This can sometimes seem to explain to non-native English speakers the need to find shoelaces or laces to tie the umbilical cord after giving birth to a baby in a van. The results of these calls keep Hansen moving.

“The joy in their voices, how happy and excited they were,” she said.

But work isn’t always fun.

“Kids are a particularly difficult call, but can you tell that you helped them in any way or that you were there? There have been numbers, they’re upset but they’re really brave,” Hansen said. “You’re just thinking, ‘They’re so brave, so I have to be brave for them and help them as much as I can.'” Please do not become They don’t need any more stress, so you’ll want to do everything you can for them. “

The domestic violence calls are personal to Hansen. They are her one of the first elements she was drawn to Dispatch.

“I had a friend who was involved in a domestic violence situation. I wanted to find

Having a helpful voice on the other side of a 911 call is not an easy task. Answering calls and coordinating with first responders can be stressful.

“You have to be able to answer the phone, type, listen and speak, and talk on the radio at the same time. , there are certain call receptionists and certain people who operate the radio, we are a small center so we have to do everything,” she said.

Hansen has spent much of his career in the “graveyard” shift. She works holidays and weekends and regularly works 40+ hours per week. Hansen said burnout is a common problem in dispatch, and she “needs to find someone who can handle it,” she said.

Hansen has learned over time that self-care is important and one of the keys to her career longevity.

“You have to learn to take care of yourself, which is very difficult. I’m definitely not a pro, but I’ll try. I’m trying to be able to recognize, “That was a really bad call.” i need to talk to someone about it. I learned it the hard way,” said Hansen.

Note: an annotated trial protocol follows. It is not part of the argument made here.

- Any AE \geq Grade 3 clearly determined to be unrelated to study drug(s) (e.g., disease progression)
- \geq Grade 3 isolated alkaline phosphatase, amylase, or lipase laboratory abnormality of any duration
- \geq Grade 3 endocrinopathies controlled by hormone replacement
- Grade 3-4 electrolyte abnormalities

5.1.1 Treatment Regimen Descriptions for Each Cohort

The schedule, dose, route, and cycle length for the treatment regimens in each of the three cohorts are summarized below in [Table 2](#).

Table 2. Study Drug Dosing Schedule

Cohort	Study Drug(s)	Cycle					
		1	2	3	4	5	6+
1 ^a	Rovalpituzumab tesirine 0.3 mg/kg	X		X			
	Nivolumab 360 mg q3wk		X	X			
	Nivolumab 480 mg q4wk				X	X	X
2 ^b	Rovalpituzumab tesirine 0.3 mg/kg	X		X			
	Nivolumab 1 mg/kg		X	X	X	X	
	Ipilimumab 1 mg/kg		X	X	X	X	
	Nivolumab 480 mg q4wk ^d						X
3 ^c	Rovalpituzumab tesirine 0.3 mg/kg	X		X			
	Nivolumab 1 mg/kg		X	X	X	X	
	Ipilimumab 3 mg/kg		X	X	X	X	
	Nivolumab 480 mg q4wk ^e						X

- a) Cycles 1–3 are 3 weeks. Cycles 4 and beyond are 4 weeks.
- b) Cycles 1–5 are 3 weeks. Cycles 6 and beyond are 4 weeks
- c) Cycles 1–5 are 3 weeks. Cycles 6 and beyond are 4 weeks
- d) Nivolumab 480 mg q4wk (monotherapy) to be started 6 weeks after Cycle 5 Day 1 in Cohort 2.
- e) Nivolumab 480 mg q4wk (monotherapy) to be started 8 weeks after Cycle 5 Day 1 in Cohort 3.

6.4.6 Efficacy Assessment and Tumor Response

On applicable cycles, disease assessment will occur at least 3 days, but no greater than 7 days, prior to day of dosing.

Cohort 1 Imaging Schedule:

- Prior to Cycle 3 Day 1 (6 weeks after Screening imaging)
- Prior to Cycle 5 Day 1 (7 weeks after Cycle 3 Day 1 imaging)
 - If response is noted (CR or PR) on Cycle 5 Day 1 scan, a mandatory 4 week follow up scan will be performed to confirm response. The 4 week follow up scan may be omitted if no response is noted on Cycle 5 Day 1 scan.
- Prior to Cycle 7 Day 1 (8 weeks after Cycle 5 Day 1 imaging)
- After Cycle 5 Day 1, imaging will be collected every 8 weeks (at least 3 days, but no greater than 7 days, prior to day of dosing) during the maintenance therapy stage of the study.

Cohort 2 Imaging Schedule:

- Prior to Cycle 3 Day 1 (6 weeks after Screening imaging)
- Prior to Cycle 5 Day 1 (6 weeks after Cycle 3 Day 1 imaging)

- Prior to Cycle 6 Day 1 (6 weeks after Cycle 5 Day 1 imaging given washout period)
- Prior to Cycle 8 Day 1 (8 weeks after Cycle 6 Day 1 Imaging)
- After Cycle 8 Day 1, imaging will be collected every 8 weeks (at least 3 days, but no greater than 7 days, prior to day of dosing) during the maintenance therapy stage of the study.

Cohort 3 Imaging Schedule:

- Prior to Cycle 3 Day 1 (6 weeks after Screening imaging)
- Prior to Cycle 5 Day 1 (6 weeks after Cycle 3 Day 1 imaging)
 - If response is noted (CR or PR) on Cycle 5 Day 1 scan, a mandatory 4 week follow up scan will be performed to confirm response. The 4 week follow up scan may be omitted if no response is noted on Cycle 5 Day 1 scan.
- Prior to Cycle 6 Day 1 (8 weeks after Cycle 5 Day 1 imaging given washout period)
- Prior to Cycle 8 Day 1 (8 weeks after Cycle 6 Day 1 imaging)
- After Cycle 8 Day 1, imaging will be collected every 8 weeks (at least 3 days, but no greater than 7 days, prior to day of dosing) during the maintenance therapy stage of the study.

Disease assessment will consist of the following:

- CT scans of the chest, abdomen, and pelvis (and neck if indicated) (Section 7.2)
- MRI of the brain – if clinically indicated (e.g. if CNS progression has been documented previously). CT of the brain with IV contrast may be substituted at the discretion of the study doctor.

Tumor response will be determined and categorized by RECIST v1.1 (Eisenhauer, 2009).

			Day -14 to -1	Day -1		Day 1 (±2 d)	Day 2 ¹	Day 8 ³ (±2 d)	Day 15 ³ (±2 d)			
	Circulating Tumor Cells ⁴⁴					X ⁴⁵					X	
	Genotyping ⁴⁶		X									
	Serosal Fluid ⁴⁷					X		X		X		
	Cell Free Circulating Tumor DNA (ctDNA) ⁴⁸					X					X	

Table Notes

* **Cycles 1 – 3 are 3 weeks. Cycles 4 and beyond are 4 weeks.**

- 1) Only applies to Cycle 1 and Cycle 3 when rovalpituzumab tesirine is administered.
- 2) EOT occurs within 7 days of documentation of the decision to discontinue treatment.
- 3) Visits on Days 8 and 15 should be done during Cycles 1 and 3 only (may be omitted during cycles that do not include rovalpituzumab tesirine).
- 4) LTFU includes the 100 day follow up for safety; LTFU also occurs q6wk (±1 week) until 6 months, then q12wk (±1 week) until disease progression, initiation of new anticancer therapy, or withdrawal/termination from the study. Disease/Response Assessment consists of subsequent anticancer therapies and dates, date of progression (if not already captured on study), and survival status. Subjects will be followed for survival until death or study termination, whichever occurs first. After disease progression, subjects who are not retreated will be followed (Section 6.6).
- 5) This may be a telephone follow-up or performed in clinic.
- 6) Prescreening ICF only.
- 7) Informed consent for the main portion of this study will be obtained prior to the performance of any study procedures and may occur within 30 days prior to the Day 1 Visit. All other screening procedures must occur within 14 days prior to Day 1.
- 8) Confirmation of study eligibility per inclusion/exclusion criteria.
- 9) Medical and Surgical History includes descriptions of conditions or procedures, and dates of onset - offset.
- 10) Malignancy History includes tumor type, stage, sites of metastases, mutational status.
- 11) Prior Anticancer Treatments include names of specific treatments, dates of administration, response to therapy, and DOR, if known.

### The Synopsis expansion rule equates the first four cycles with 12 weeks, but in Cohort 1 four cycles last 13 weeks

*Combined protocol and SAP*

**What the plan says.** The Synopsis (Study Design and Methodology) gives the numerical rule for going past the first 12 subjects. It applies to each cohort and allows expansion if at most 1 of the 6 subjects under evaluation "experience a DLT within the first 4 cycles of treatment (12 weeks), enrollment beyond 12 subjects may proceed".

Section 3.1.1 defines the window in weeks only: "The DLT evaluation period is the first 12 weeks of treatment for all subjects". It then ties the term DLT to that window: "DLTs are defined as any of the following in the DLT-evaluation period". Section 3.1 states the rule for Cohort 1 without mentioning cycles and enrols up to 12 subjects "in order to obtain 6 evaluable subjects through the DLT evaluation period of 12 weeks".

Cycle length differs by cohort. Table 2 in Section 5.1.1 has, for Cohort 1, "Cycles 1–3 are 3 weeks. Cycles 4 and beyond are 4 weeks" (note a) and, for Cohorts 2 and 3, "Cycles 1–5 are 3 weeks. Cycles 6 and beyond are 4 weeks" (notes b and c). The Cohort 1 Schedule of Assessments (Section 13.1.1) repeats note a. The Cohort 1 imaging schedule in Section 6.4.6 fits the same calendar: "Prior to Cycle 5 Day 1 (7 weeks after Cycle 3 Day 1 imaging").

She also keeps a notebook of good calls that help her think about the good things that happen in her day and the positive impact she can make.

Hansen recommends multitaskers like himself consider a career in temporary staffing, but with a few caveats.

“You have a strong desire to help people. Because you’re not going to get a lot of pats on your back or accolades. You’re not going to get it, so you can’t be someone who needs that recognition all the time “You get a sense of job fulfillment from the people on the other end of the phone. You definitely need to be a multitasker and be able to compartmentalize. Keep it on your doorstep.” You can’t wear your heart on your sleeve all the time – if that makes sense.

She also offers some advice for members of the public who may be emergency callers.

“Know your place. It’s very important, especially if you’re traveling outside your hometown or city. Trust your gut. , I don’t think this is a safe place.

Hansen also encourages people to be patient with dispatchers.

“Many people are impatient to call 911 and we ask them a lot of questions. It’s about knowing what’s going on.

Sierra Ferguson can be reached at